Double blow for campaigners as Court of Appeal upholds benefit cuts

Posted on 21/02/2014 by

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Five disabled tenants have lost their Court of Appeal bid to overturn  benefit cuts brought about by the ‘Bedroom Tax’. The court also ruled against two lone parents who claimed the cap on benefits violated both human rights and common law because of its impact on vulnerable families.

Lawyers for the group had argued the regulations failed to reflect the accommodation needs of disabled people, but Court of Appeal judges ruled that the court could not intervene in the government’s housing benefit changes, however ‘controversial’.

A Department for Work and Pensions spokesperson said: “We are pleased that the courts have once again found in our favour and agreed this policy is lawful. Reform of housing benefit in the social sector is essential to ensure the long term sustainability of the benefit. But we have ensured extra discretionary housing support is available for vulnerable people.”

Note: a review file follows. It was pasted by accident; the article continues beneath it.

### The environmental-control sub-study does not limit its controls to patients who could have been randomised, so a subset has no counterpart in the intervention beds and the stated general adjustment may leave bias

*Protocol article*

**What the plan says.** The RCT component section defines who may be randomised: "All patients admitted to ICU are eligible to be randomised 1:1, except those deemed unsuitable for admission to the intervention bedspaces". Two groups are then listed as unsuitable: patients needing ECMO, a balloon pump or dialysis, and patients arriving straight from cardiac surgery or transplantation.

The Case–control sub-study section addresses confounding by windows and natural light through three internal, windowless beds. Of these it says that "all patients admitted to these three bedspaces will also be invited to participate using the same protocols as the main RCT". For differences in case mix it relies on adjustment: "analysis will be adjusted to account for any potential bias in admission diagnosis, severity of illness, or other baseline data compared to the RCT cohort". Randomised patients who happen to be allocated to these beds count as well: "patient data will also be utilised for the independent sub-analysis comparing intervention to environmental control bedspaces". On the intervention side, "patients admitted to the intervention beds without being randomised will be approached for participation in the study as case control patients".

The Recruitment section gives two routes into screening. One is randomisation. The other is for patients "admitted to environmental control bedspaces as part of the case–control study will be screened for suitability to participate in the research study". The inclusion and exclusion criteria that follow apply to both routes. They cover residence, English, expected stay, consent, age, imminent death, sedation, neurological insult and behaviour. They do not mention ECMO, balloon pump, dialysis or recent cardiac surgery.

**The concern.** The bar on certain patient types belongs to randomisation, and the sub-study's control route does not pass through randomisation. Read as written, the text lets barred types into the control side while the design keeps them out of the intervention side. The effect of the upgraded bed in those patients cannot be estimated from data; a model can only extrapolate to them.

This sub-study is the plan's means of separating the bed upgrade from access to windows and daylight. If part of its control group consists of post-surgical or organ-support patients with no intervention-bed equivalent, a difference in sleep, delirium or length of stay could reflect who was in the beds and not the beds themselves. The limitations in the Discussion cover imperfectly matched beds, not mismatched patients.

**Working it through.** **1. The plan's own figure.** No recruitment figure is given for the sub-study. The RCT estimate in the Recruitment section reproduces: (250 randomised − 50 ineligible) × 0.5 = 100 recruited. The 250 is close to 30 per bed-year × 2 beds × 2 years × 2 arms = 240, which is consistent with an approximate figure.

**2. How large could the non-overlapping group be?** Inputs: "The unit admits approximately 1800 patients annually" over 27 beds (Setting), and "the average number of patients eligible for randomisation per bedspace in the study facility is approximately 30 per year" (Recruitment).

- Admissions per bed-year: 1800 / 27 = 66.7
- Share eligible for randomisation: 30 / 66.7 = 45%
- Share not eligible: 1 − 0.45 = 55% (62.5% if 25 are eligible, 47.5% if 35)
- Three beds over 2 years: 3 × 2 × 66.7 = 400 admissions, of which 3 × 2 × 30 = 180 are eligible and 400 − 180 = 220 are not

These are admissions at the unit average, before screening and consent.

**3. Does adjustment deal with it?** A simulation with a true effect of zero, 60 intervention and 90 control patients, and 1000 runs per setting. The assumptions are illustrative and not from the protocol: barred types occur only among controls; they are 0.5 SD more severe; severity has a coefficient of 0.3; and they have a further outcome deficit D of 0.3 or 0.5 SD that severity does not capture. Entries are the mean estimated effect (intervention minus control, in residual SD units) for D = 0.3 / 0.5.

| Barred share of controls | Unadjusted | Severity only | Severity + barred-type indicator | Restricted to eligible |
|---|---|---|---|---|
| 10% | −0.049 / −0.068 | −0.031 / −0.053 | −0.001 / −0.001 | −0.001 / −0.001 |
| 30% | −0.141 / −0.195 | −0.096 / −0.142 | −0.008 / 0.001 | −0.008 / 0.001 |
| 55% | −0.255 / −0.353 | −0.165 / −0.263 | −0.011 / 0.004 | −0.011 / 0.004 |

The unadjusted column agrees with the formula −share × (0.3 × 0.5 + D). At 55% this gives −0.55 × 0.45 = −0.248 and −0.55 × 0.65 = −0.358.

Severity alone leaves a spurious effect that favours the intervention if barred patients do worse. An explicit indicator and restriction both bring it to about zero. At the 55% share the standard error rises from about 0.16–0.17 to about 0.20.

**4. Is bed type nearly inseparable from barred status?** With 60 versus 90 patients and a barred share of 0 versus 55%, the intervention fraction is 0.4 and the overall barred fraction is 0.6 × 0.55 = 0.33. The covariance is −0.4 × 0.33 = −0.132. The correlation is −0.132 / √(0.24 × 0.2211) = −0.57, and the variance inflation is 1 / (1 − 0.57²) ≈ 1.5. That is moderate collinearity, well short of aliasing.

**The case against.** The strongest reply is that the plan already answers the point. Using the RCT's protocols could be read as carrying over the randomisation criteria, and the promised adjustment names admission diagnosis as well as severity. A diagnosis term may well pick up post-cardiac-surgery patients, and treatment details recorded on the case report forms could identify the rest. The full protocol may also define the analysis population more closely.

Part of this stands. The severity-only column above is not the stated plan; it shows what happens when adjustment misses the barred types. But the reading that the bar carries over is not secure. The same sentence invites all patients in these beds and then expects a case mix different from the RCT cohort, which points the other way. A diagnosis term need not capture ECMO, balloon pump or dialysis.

On the benefits cap ruling, the spokesperson added: “We are pleased that the courts have ruled again that the benefit cap complies with the European Convention on Human Rights. The benefit cap sets a fair limit to what people can expect to get from the welfare system – so that claimants cannot receive more than £500 a week, the average household earnings.”

Since the introduction of the spare room subsidy or ‘bedroom tax’ last April, people deemed to have one spare bedroom have had their housing benefit reduced by 14% while those with two or more spare bedrooms have seen reductions of 25%.

Lawyers representing the appellants said they are ‘baffled’ by the decision and plan to fight on.

 

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